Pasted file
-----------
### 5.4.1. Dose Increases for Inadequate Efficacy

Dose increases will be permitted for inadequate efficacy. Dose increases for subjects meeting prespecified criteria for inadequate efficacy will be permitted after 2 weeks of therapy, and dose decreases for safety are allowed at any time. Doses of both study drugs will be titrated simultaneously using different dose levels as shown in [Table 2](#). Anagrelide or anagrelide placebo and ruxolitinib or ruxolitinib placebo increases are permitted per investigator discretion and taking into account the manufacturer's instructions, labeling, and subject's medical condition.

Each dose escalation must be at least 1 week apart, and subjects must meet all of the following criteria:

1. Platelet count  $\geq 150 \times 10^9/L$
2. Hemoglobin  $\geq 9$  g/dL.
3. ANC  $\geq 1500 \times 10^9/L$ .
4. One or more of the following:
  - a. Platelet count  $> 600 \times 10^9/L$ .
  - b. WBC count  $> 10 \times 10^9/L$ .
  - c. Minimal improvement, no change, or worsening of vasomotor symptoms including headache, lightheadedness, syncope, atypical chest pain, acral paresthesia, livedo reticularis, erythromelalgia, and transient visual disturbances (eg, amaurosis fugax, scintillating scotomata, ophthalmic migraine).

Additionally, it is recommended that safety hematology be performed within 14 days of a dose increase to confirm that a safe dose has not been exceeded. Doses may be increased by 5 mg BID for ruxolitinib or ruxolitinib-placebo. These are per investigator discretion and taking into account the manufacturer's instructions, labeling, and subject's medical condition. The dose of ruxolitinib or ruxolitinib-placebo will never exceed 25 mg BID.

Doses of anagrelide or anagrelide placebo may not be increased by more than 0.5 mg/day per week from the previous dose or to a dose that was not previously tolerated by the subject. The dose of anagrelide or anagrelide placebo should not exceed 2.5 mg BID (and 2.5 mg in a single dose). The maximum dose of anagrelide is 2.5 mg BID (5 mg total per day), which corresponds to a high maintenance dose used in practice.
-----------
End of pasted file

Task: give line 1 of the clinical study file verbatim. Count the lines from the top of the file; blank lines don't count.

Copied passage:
### 5.4.1. Dose Increases for Inadequate Efficacy